As with every aspect of his legendary work, Alfred Hitchock's use (and non-use) of music in his 50-odd feature films is always essential and invariably masterful. One of the most influential filmmakers of all time, The Master of Suspense messed with us through our ears as much as he did through our eyes and his sounds are often as burnt indelibly on our minds as his scenes.
It wasn't all through music -- he did it through dialog, incidental sounds, and, markedly, through silence. But a huge amount of the aural fabric is
music. At times it is at the center of the story, at others it is the atmosphere. Often it is background, exquisitely crafted by the likes of Bernard Herrmann, Franz Waxman, Miklós Rózsa, or Dmitri Tiomkin; just as often it is diegetic…from wisps of familiar melody wafting in and out our and his characters' earshot to complete songs and even symphonies. And always, with it, he manipulates us -- into a lull, into anticipation, confusion, horror.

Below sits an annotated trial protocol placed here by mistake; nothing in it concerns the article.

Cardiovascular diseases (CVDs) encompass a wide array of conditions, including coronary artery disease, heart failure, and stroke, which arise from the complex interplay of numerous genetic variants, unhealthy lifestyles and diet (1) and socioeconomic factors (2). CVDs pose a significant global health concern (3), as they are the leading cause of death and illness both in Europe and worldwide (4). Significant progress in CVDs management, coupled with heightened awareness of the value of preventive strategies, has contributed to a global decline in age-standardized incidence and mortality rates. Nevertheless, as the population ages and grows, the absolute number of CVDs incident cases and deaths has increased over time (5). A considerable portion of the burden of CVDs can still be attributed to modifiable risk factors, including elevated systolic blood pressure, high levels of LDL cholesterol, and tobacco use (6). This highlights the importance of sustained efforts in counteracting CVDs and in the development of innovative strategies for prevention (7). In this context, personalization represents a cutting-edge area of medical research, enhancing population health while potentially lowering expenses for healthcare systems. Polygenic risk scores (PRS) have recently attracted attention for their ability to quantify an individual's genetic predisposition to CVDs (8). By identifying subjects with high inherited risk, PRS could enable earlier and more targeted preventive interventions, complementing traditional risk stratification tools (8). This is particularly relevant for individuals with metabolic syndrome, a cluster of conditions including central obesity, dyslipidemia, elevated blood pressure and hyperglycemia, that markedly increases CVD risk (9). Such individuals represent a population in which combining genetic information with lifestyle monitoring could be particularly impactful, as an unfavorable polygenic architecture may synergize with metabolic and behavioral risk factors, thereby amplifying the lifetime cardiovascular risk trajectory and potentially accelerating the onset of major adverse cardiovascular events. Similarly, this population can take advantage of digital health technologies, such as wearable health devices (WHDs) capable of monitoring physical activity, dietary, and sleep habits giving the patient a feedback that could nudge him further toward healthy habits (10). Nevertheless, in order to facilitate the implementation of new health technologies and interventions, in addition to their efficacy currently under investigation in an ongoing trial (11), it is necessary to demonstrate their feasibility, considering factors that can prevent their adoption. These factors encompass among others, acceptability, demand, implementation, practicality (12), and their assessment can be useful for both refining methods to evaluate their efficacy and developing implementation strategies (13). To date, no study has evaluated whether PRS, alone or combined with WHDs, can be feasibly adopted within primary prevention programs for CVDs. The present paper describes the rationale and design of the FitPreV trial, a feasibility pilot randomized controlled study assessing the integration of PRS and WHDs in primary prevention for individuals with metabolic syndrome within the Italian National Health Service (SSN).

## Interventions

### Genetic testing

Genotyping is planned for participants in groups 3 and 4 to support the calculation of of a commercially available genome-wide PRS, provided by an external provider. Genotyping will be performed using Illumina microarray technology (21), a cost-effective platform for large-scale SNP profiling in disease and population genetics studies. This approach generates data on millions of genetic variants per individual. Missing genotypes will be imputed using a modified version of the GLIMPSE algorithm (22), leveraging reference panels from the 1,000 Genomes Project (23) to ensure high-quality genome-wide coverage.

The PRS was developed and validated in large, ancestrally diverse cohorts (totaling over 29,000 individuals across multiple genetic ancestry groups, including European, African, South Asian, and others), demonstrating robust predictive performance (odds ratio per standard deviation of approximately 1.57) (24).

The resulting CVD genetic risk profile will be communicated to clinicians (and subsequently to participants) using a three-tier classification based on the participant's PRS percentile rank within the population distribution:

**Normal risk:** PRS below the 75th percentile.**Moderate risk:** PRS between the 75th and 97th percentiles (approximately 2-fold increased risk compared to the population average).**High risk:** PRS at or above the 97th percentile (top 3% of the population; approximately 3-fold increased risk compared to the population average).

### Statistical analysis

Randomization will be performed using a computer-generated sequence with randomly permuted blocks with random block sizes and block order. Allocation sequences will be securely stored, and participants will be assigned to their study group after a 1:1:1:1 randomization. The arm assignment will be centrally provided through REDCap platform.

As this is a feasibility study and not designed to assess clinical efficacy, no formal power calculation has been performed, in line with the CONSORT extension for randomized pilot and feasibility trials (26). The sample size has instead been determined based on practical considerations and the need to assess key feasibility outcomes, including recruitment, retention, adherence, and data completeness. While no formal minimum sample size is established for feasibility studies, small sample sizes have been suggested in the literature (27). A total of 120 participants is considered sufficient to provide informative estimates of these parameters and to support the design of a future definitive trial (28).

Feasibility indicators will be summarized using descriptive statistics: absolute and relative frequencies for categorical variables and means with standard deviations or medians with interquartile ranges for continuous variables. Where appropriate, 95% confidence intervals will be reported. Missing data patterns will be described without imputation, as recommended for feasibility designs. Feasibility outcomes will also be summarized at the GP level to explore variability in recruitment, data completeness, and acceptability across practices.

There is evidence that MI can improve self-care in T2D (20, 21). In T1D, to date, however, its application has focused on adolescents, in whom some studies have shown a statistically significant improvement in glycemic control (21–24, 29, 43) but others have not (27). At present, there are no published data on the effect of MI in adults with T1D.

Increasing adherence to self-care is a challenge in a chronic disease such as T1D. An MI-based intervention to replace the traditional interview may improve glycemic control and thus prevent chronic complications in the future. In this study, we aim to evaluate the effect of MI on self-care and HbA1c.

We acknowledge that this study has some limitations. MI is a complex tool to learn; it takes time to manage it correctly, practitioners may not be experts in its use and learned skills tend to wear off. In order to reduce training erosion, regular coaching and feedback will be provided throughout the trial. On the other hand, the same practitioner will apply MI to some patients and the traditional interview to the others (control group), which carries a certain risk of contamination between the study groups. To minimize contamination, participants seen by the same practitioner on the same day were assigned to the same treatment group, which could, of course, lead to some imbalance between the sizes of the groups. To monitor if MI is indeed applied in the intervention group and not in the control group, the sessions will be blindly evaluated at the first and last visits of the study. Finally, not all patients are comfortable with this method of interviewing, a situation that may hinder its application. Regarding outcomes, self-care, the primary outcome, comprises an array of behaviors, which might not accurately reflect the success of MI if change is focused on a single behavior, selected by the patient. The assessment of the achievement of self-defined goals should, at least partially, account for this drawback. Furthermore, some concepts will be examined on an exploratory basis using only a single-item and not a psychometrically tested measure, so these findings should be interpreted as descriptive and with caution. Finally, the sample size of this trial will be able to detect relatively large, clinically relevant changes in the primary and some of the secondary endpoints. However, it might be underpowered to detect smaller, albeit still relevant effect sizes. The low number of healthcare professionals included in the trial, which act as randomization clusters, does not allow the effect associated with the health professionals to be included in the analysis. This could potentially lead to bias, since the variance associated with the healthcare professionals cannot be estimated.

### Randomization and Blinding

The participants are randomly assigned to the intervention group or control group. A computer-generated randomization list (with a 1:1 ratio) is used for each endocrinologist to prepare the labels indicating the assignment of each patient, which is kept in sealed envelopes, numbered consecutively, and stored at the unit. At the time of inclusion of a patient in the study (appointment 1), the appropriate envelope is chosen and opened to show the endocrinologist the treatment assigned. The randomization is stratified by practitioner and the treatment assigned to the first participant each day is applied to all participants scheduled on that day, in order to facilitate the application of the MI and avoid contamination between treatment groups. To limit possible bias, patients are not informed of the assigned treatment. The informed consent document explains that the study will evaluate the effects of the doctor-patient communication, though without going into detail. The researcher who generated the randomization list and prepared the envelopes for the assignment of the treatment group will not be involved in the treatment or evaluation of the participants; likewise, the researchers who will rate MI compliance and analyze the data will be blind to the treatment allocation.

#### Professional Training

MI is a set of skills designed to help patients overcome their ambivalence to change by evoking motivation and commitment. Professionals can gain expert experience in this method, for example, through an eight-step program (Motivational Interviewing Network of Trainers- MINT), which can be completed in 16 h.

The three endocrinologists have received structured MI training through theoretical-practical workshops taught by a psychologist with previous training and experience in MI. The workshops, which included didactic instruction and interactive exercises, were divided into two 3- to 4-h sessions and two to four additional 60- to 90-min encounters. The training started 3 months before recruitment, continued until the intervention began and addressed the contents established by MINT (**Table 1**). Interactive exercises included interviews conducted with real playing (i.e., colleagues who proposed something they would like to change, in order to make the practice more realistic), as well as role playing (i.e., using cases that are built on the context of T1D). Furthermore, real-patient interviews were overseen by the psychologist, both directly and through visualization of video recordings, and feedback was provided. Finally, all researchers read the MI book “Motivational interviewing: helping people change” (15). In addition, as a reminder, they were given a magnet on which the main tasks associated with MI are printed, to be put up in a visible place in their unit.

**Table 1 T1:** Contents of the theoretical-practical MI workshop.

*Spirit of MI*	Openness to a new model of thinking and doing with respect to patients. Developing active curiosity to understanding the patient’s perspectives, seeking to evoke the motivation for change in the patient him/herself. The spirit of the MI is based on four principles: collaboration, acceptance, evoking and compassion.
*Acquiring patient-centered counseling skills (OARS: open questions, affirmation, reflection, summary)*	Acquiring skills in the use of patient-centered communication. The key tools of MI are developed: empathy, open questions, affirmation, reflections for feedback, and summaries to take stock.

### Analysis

Himself a longstanding lover of Hitchcock who has always been fascinated by the master's use of music, OFAM music director Chuck Redd takes his Festival jazz unit and all of use on a journey through the music-laden alleys and byways of Hitchcock's world, from 1934's The Man Who Knew Too Much to 1960's Psycho, with many stops along the way.